It is Christ himself who invites us

Many parables of the Gospel contain an insistent call of Jesus to all men and women, to each one according to specific circumstances. Today the Lord speaks to us of a king who prepared a banquet to celebrate the wedding of his son, and sent his servants to call the guests1.

The image of the banquet was familiar to the Jewish people, for the Prophets had announced that Yahweh would prepare an extraordinary feast for all peoples when the Messiah would arrive: he would prepare for all a banquet of succulent delicacies, a banquet of the vintage, of lush delicacies, of wine without lees. This banquet signifies, in the first place, the fullness of good things that the Incarnation and Redemption would bring us, and the inestimable gift of the Holy Eucharist.

Jesus points out to us in the parable how we often respond to God's generosity with coldness and indifference: he sent his servants to call the guests, but they did not want to come. Jesus would recount this parable with regret, considering the many excuses he would receive over the centuries. The carefully prepared food remains on the table and the room remains empty, because Jesus does not coerce.

The king sent his servants again: Tell the guests, "Behold, I have prepared my banquet, my calves and fattened cattle have been slaughtered, and everything is ready; come to the wedding feast. But the guests did not pay the slightest attention: one went off to his fields, another to his business. Others not only refused the invitation: they revolted against him. So they laid hands on the king's servants, outraged them and put them to death. They reacted violently to Love's summons.

Jesus invites us to greater intimacy with him, to greater surrender and trust. And every day he calls us to come to the table he has prepared for us. He is the one who invites, and He Himself gives Himself as food, for this great banquet is also a figure of Communion.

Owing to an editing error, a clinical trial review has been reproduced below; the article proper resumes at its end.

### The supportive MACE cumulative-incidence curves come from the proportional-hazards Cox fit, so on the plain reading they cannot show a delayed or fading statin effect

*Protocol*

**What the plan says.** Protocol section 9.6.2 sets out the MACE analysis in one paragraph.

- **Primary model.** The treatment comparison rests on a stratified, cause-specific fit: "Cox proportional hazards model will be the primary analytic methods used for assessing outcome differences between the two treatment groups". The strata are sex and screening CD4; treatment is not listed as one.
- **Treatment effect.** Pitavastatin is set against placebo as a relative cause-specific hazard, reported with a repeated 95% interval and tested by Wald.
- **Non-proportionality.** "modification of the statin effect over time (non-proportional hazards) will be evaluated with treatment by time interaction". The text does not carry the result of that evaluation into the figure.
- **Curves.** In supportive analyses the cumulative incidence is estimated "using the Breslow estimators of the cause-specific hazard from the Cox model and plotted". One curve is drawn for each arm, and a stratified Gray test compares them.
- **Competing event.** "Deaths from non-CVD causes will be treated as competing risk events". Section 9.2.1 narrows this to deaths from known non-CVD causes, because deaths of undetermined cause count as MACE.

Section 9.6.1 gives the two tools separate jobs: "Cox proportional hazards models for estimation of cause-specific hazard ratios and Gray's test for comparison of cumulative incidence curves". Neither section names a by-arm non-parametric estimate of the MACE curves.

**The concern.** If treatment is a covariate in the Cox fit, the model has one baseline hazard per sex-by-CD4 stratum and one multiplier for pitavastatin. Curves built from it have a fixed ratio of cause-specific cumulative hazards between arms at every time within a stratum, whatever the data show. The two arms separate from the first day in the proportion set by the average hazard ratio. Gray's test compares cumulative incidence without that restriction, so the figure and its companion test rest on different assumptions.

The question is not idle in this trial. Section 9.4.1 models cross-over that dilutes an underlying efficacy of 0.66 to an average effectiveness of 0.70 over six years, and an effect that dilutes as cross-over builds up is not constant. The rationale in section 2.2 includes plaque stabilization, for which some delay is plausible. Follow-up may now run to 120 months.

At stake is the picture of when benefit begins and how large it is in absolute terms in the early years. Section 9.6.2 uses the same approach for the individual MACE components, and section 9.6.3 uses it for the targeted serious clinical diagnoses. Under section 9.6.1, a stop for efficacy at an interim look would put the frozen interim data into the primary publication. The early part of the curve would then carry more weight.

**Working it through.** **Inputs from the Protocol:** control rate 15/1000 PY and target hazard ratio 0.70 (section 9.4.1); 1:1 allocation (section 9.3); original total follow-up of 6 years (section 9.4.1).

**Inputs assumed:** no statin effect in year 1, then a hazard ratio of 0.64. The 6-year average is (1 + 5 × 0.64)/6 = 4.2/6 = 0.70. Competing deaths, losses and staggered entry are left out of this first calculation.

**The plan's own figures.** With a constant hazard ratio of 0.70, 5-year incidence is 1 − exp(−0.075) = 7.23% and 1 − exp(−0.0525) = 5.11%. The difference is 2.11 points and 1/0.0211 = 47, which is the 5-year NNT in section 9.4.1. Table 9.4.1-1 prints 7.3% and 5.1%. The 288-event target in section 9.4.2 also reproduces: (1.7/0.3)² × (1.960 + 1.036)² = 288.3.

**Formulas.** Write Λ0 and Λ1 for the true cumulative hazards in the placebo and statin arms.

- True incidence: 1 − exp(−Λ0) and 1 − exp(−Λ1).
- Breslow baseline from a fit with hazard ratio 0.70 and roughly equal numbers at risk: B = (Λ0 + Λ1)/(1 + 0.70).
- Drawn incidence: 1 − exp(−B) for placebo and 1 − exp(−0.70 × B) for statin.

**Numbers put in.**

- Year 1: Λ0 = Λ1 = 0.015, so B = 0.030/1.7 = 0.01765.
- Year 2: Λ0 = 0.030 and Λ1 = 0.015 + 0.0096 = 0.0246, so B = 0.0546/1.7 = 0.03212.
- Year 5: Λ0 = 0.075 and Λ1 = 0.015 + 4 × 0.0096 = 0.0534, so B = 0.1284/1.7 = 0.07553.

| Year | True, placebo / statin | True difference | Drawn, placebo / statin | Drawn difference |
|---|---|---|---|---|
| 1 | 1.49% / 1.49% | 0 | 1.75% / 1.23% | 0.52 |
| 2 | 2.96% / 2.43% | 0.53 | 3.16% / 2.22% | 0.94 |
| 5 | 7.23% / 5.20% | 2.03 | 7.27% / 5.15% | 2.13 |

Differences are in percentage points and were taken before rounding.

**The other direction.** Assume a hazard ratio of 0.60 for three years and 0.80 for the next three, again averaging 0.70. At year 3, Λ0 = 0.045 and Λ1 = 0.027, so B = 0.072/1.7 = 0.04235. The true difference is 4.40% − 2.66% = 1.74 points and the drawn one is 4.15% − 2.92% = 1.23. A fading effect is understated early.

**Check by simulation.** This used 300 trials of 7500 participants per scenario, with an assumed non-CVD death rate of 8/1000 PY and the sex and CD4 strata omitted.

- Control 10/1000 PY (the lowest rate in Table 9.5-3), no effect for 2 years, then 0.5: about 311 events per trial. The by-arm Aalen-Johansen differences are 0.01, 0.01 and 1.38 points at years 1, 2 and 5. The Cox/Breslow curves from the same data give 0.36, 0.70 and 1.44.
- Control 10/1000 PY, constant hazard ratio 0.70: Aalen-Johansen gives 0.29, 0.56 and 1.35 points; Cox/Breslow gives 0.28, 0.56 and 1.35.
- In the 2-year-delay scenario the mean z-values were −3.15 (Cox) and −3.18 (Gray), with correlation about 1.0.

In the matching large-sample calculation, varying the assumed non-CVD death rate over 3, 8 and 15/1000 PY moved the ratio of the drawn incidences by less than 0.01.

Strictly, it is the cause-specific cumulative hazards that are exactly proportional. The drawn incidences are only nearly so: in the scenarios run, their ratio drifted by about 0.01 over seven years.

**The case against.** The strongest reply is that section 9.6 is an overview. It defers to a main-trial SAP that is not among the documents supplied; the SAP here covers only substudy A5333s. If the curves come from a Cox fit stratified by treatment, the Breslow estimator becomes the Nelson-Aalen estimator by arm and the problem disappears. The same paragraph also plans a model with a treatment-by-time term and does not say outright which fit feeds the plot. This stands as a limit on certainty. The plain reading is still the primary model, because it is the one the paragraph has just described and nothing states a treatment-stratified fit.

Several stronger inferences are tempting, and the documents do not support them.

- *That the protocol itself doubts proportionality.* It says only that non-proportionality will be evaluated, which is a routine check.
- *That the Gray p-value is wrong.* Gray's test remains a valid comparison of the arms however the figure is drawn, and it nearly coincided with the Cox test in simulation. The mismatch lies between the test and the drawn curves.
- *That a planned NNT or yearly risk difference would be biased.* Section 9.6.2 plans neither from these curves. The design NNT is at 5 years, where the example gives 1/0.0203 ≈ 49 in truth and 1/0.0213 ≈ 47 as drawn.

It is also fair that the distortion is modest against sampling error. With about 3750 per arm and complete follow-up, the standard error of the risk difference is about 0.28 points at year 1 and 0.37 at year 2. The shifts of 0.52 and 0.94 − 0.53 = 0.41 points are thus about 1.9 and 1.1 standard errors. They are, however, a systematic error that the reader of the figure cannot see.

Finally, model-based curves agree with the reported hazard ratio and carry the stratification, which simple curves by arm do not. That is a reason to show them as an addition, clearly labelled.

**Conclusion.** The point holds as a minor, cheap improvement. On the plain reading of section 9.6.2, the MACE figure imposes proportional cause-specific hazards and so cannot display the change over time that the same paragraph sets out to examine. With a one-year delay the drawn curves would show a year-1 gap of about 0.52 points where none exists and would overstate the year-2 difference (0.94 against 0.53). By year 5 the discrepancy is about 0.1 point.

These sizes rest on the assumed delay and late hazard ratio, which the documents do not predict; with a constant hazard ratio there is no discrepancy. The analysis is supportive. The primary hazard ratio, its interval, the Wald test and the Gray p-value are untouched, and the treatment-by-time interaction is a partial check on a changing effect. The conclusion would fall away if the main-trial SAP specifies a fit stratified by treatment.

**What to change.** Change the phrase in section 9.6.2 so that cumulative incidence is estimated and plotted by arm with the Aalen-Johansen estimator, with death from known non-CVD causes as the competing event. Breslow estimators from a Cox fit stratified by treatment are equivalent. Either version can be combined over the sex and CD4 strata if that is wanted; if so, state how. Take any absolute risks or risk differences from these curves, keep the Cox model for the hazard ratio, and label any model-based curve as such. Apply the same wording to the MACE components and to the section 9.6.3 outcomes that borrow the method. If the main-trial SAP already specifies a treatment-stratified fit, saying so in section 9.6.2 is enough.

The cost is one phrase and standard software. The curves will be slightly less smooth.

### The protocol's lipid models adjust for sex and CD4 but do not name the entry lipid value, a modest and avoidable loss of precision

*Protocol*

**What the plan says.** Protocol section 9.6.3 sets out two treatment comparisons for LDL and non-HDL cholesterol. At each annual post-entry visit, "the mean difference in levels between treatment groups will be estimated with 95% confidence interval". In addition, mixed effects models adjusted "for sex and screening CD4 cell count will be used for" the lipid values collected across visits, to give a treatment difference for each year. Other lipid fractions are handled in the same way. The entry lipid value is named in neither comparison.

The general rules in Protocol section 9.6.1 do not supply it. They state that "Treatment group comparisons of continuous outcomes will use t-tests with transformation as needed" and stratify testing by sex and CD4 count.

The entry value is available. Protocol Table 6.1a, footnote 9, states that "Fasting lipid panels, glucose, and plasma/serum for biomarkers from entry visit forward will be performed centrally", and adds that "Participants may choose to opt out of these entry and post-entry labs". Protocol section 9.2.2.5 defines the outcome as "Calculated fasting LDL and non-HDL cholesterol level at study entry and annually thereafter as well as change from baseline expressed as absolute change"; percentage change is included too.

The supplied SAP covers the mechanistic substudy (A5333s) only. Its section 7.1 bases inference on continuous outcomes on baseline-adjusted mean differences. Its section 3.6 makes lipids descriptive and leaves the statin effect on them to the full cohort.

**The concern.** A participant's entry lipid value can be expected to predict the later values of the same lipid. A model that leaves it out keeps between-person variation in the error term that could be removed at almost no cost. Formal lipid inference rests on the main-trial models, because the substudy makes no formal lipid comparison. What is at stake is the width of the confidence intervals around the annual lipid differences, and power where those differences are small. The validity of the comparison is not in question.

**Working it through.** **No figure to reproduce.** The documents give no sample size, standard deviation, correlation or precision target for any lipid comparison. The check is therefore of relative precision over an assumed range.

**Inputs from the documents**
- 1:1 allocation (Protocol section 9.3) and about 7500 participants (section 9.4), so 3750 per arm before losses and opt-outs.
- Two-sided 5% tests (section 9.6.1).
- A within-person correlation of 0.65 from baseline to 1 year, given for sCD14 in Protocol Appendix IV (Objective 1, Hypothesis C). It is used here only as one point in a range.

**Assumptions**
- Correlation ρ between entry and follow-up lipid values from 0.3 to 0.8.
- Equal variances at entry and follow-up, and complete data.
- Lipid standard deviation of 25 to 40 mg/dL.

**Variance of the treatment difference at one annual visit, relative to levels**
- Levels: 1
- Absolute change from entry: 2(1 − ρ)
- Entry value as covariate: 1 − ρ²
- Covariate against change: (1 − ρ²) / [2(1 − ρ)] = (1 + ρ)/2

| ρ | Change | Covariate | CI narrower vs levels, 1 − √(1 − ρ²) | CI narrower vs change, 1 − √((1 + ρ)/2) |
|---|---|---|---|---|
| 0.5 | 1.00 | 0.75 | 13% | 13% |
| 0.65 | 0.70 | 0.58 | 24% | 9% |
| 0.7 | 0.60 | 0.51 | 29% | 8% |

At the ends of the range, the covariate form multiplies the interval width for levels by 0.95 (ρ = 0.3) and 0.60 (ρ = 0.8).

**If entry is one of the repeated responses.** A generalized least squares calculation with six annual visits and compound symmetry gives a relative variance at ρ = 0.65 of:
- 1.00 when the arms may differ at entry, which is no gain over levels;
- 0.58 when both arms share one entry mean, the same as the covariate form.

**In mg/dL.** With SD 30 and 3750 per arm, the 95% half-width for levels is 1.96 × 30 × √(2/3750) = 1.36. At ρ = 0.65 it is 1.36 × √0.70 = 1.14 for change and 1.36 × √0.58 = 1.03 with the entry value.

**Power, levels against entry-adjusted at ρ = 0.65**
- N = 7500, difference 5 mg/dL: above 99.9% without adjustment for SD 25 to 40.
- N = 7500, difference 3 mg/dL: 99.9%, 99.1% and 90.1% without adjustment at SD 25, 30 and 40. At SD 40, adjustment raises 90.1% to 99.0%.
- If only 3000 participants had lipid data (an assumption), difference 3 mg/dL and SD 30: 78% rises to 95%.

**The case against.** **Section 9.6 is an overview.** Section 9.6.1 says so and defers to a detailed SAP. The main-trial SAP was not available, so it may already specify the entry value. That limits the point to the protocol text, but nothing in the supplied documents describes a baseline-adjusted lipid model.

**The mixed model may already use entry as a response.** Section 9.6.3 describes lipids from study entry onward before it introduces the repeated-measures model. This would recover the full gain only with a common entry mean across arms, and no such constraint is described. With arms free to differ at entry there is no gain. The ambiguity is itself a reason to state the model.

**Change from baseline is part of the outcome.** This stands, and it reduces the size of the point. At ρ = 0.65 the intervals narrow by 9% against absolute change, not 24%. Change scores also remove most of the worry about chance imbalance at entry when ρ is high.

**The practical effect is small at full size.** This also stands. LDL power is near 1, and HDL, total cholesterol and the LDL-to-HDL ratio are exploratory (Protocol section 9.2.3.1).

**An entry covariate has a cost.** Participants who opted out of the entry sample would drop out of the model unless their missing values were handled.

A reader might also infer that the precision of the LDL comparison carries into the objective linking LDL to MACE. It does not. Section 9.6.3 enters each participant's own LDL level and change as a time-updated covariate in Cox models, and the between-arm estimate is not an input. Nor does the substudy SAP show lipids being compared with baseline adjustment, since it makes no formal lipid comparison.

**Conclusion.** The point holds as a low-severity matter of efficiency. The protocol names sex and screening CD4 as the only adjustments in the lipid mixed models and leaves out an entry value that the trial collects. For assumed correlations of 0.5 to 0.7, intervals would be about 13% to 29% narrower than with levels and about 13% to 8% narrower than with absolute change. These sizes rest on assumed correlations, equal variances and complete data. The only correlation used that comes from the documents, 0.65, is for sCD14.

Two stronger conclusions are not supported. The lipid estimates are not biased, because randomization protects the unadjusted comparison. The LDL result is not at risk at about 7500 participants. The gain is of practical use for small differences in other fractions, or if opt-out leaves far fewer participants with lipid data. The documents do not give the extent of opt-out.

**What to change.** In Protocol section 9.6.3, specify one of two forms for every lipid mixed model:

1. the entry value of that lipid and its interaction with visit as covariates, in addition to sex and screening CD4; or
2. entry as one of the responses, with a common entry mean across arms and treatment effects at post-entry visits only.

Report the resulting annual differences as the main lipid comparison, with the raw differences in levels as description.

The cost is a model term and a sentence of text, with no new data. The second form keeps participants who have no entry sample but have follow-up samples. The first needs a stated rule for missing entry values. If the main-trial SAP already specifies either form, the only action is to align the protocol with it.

Jesus himself is the food without which we cannot subsist, he is "the remedy of our daily need," without which our soul weakens and dies. Hidden under the accidents of the bread, Jesus waits for us every day so that we may approach him, full of love and gratitude, to receive him: the banquet is ready, he tells each one of us..., and many are absent, those who do not value the supreme good of the Holy Eucharist. They fail to respond to the Lord's call because of four trifles, because they do not appreciate the love of Christ in every Communion.

"Consider what great honor has been done you," St. John Chrysostom exhorts us, "what a table you enjoy. Whom the angels see with trembling, and because of the radiance He gives off they dare not look straight before them, with the same One we feed, with Him we mingle, and become one body and flesh of Christ."

Many are absent, and for this reason he also hopes that we will not be absent. He desires, with an intensity that we cannot even imagine, that we go to receive Him with much love and joy. And he sends us to call others: Go to the crossroads and call to the wedding feast as many as you find. He waits for many, and sends us so that with a kind, patient, effective apostolate, we may teach so many friends and acquaintances the immeasurable joy of having found Christ. Perhaps this is what they did with us: "Listen to where you were called from: from a crossroads. And what were you then? Lame and crippled in soul, which is much worse than being crippled in body".  But the Lord had mercy and wanted to call us to his intimacy.